A property interest, such as a right to develop or the obligation to maintain an historic building can be defined separately from a parcel of land, appraised using standard valuation practices, and donated in perpetuity to a non-fee owner through a Grant Deed. Some conservation easement holders will purchase the easement, but there is no federal tax benefit for an easement sale, so usually it is donated as a charitable contribution in perpetuity. The value of the donated property interest qualifies for a federal tax benefit to the title owner as a charitable contribution, and such benefits are being addressed in Idaho. Under federal law, “the fair market value of a perpetual conservation restriction is equal to the difference between the fair market value of the property it encumbers before the granting of the restriction and the fair market value of the encumbered property after the granting of the restriction.”
Current County Assessment Practices
Pursuant to Idaho Code section 63-301, a county “shall determine, according to recognized appraisal methods and techniques, the market value for assessment purposes of real and personal property.” The definition of “real property” in Idaho’s Revenue and Taxation Code includes “land . . . and all other property which the law defines, or the courts may interpret, declare and hold to be real property under the letter, spirit, intent and meaning of the law.” This accords with the definition of real property discussed above in Idaho Code section 55-101. Appraisal methods and techniques must assess the market value, which is “the amount of United States dollars or equivalent for which, in all probability, a property would exchange hands between a willing seller, under no compulsion to sell, and an informed, capable buyer, with a reasonable time allowed to consummate the sale, substantiated by a reasonable down or full cash payment.” Following standard real estate practices, an informed, capable buyer would procure a title report showing all easements of record, including a conservation easement restricting development rights, and such buyer would submit his market-priced offer reflecting the diminished value lost due to conveyance of the easement to the holder in perpetuity.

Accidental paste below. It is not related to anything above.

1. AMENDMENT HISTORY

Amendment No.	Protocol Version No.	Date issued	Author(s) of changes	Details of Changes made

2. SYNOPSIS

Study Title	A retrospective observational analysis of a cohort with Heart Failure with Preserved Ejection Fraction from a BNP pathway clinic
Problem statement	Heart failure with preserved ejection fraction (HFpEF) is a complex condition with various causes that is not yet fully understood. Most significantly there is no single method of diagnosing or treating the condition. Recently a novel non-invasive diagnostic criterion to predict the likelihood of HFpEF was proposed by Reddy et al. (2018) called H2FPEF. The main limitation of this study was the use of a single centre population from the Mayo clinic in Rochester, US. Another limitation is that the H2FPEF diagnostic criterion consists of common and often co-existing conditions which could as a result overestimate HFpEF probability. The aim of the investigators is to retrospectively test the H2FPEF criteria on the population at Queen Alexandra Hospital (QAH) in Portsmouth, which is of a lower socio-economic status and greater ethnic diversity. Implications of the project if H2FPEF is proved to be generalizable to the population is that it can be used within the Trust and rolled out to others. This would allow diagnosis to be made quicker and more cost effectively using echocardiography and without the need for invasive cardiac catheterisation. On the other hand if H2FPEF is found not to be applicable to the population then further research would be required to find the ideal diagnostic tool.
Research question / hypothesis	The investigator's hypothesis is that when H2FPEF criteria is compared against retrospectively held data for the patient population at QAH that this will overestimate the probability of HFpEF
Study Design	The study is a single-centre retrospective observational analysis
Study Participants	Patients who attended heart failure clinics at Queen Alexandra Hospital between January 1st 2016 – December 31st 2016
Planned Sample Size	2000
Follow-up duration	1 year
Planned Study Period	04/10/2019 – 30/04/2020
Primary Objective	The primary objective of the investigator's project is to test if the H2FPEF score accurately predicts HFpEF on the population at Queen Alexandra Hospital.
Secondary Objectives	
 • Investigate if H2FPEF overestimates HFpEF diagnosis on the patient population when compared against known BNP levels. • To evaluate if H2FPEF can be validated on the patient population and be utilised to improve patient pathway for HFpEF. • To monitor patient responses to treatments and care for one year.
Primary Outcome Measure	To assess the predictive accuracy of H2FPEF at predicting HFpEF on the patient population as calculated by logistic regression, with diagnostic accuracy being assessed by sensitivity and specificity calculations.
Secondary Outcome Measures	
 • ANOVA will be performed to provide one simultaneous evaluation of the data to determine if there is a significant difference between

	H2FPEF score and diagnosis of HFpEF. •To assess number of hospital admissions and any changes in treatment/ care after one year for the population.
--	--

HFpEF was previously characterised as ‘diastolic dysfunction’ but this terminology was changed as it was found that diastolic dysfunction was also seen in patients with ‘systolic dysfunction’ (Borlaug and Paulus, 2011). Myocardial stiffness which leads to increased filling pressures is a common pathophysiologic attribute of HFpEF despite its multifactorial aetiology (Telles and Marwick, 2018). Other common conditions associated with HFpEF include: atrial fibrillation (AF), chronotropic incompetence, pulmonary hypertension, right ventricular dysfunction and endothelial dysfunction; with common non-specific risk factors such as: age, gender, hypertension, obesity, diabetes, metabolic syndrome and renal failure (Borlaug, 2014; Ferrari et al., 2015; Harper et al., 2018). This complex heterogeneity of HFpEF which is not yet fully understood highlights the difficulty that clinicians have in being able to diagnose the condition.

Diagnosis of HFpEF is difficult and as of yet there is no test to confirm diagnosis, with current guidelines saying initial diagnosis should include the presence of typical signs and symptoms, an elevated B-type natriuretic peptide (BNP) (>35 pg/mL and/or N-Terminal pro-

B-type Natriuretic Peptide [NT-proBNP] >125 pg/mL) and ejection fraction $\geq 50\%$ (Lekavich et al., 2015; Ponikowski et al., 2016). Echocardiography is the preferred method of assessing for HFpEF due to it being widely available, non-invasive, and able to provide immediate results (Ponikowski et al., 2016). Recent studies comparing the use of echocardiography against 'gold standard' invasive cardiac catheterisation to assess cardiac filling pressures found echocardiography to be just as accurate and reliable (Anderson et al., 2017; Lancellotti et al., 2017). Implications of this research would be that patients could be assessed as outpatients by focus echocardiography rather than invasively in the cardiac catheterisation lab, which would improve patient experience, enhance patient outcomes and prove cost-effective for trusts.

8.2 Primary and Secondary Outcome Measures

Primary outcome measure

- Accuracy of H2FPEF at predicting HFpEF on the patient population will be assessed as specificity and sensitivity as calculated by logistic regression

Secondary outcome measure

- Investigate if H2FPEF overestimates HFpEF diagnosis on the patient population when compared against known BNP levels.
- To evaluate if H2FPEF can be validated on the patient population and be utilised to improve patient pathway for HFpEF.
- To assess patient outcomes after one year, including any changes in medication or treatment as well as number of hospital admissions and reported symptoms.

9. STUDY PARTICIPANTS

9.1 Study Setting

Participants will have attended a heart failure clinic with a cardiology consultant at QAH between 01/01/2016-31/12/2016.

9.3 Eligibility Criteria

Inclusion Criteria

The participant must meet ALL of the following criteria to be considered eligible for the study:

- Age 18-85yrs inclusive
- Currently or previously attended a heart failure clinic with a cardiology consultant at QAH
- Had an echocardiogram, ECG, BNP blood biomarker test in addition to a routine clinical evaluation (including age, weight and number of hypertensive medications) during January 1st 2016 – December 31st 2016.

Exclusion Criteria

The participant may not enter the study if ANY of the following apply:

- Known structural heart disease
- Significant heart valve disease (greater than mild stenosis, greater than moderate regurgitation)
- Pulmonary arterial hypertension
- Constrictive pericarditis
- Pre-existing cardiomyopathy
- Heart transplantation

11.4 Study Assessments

Even with these statutes and practices, Idaho Code section 55-2109 states: “The granting of a conservation easement across a piece of property shall not have an effect on the market value of property for ad valorem tax purposes and when the property is assessed for ad valorem tax purposes, the market value shall be computed as if the conservation easement did not exist.”
How can Idaho mandate a county’s ad valorem taxation be applied as if the easement interest was never conveyed in perpetuity? First, the statute appears to abridge the Idaho Constitution regarding uniform taxation. Second, it does not recognize the charitable donative effect of the easement having been conveyed forever, and which property interest is thus no longer even owned by the fee title owner. How can Idaho mandate a tax payment from someone who does not own the property assessed?
State Constitution Mandates Uniform Taxation
The Idaho Constitution at Article VII, section five, in pertinent part, states, “[a]ll taxes shall be uniform upon the same class of subjects within the territorial limits, of the authority levying the tax, and shall . . . secure a just valuation for taxation . . ..” That section mandates uniform taxation upon all real property when imposed by a County jurisdiction empowered pursuant to Article VII, section six. Arguably, this means that easements must either be recognized or ignored when ad valorem assessment is completed, because the property interest called an easement is within “the same [real property] class” of topical subjects constitutionally and statutorily.
Non-uniformity of County Ad Valorem Taxation